Gov Lolo prompted for “expeditious” decision on pardon for Barlow
Pago Pago, AMERICAN SAMOA — Legal counsel for former Territorial Correctional Facility inmate James Glenn Barlow has urged Gov. Lolo Matalasi Moliga for a “favorable decision” on Barlow’s application submitted in May for “pardon and commutation of sentence.”
Hawaii-based attorney, Bentley C. Adams III, who previously worked in American Samoa, where he still practices law, made the plea in an Oct. 29th letter to the governor, saying that the letter is in support of Barlow’s application for pardon and commutation of the sentence submitted in May this year.
The governor was informed that the American Samoa Parole Board granted Barlow’s parole on Oct. 20 and he departed the territory on Oct. 26th on the medical charter heading to Honolulu. Barlow is now in California.
Under local law, the parole board’s decision to release Barlow was based on its determination that “there is a reasonable probability that the prisoner will live and remain at liberty without violating the law… [and] release is not incompatible with the welfare of society,” Adams wrote.
“As noted in the petition for pardon, there is considerable doubt as to Mr. Barlow’s guilt in this case and he maintains his innocence,” he said. “However, there can be no doubt Mr. Barlow faithfully served the people of [the] territory for years as a dedicated educator at the American Samoa Community College.”
According to the attorney, there has never been any suggestion that Barlow committed any misconduct in the performance of his duties as an educator. And numerous letters from former students, friends, and colleagues attested to those facts in the proceedings before the parole board.
“Mr. Barlow had paid a terrible price for the crimes for which he was convicted, far more than others similarly situated. Granting him a pardon and commutation and giving him back what is left of his life is quite simply the right thing to do,” said Adams who “urged” the governor to give Barlow’s application “favorable consideration.”
The governor was also informed that Barlow is extremely appreciative of ASG’s decision to release him on parole from prison. And as a show of “his good faith” Barlow has instructed his attorneys in American Samoa to file a dismissal of the case against ASG pending in the High Court of American Samoa.
Additionally, Barlow “remains willing, as he promised, to dismiss the second case,” which is the habeas corpus petition against the US Secretary of Interior pending at the federal court in Washington D.C.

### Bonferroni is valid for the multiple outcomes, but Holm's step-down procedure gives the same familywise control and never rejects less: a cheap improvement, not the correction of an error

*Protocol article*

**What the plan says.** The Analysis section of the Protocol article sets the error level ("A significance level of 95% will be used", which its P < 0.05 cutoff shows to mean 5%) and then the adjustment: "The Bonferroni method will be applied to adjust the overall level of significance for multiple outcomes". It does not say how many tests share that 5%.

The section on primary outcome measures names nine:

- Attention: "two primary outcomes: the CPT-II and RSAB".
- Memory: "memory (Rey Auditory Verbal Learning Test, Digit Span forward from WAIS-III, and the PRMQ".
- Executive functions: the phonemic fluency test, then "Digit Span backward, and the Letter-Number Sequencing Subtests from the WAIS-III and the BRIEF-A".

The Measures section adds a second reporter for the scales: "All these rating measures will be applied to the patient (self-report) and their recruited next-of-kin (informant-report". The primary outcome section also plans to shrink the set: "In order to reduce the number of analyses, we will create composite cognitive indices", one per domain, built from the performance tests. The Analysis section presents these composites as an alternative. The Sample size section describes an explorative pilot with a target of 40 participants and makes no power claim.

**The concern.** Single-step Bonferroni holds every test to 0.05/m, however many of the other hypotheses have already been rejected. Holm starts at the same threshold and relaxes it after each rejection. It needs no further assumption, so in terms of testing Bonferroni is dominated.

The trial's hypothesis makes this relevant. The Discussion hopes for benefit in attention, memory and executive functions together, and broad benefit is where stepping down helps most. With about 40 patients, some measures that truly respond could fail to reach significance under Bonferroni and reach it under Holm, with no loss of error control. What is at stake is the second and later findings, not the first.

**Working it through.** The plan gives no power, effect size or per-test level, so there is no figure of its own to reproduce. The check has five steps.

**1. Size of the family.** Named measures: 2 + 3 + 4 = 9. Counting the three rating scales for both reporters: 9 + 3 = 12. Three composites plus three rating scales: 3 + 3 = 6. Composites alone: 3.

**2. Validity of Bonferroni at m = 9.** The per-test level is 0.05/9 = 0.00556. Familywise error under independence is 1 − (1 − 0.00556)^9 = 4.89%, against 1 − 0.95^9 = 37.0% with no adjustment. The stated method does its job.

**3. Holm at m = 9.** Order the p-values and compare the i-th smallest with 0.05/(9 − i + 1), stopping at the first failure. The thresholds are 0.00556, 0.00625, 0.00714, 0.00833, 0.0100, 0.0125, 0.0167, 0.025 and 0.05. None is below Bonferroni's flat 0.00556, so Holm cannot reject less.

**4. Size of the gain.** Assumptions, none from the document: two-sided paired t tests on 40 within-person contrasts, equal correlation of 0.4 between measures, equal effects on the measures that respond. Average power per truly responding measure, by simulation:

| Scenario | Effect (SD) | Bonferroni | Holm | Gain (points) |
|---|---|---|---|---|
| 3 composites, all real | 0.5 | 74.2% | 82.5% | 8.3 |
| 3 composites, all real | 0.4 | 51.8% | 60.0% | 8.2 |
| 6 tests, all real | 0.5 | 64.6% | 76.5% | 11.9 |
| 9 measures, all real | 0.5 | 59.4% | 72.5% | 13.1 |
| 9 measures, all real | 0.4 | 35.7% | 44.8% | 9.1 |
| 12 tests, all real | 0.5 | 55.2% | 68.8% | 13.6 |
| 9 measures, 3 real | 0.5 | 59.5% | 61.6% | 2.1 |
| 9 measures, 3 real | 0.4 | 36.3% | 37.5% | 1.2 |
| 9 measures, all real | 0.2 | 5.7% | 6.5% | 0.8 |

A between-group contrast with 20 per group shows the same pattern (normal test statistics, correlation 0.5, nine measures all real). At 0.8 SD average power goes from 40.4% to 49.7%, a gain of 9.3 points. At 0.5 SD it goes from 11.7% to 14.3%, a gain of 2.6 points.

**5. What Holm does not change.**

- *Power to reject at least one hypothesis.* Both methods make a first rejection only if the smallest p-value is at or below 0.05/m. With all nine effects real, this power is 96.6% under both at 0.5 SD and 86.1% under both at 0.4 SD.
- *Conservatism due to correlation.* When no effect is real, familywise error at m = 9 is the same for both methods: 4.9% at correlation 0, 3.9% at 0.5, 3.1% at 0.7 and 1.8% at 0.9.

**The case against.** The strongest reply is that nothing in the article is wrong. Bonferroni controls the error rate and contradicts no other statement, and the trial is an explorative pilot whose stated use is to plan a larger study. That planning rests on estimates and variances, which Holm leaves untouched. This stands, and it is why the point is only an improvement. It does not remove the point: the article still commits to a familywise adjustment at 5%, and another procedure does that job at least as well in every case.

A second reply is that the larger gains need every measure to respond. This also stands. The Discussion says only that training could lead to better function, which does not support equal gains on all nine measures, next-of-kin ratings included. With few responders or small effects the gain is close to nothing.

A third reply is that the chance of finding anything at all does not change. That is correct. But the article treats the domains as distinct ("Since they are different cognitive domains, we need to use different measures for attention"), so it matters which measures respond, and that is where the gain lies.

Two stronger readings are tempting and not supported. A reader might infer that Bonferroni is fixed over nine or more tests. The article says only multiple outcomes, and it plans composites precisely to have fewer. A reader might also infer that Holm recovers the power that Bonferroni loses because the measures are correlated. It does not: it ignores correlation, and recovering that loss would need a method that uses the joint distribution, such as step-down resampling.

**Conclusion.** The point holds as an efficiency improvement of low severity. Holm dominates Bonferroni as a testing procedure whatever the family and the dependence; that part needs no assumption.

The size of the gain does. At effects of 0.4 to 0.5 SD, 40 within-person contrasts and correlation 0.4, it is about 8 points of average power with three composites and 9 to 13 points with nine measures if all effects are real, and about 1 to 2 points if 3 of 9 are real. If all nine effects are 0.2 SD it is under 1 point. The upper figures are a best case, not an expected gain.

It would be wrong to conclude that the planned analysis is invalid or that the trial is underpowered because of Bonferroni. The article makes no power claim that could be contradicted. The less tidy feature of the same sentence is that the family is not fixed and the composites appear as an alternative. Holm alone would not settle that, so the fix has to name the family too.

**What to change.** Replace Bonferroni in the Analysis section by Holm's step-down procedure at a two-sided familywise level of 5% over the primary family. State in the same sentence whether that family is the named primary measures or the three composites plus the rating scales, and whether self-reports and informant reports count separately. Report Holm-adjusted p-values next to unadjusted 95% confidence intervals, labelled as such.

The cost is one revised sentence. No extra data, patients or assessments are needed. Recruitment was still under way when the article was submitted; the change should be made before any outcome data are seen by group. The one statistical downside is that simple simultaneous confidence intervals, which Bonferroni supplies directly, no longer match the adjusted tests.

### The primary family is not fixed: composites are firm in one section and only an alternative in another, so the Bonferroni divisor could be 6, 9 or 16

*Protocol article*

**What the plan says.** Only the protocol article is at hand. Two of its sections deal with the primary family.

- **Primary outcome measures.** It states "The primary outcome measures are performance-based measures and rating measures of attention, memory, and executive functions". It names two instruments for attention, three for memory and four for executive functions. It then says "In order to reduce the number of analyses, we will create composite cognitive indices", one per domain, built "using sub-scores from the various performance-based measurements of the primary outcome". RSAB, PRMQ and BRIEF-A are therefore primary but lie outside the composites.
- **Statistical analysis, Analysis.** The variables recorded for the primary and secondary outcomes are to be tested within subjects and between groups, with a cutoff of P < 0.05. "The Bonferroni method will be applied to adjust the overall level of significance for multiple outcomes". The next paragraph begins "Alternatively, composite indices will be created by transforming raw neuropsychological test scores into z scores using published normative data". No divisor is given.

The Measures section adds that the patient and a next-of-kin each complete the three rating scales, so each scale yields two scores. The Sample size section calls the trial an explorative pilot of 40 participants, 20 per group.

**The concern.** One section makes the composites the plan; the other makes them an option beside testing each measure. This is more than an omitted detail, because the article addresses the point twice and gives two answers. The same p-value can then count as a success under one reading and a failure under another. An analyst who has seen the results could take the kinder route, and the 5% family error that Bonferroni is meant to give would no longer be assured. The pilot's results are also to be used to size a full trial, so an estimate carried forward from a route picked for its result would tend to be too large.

Adams’ letter is included in the Joint Status Report submitted by attorneys for both Barlow, Petitioner, and the Interior Secretary, Respondent, to the federal court.
“Historically, in American Samoa pardons often are not granted until the prisoner has completed service of his jail sentence. That has now occurred,” the Petitioner’s legal team tells the court.
They also gave a brief explanation on the provision of local laws, pertaining to a parole board’s decision to release the petitioner, and this was based on its determination that “there is a reasonable probability that the prisoner will live and remain at liberty without violating the law ...[and] the release is not incompatible with the welfare of society.”
“The parole board’s determination in this regard is relevant to the decision facing the Governor and he should be afforded a reasonable amount of time to consider it,” they say, noting that the governor has been informed of the parole board’s decision and petitioner’s release in further support of his request for a pardon.
“Hopefully, with this new information in hand the Governor will now make a decision on Mr. Barlow’s pardon request in an expeditious fashion,” according to Barlow’s defense team, which requested the federal court for a new 45-day extension time — until Dec. 15th — to continue discussions with officials in American Samoa and to allow the Governor sufficient time to carefully consider petitioner’s request for a pardon given recent developments.
On Monday this week, the court granted the request. (See Samoa News edition Nov. 2nd on other issues covered in the Joint Status Report.)
As previously reported by Samoa News, the now 73-year old Barlow was sentenced in 2014 by the High Court of American Samoa to serve a 24-year jail term at TCF for a conviction in a case involving three male juveniles. Last year he filed a habeas corpus petition — first with the federal court in Honolulu and later transferred to the federal court in Washington D.C — challenging his detention in American Samoa.
He argued that various components of his trial in the High Court violated his rights under the Fifth and Sixth Amendments of the U.S. Constitution. The case was moved to the D.C. federal court as it was the proper venue because the U.S Secretary of Interior has plenary authority over the judicial system of American Samoa.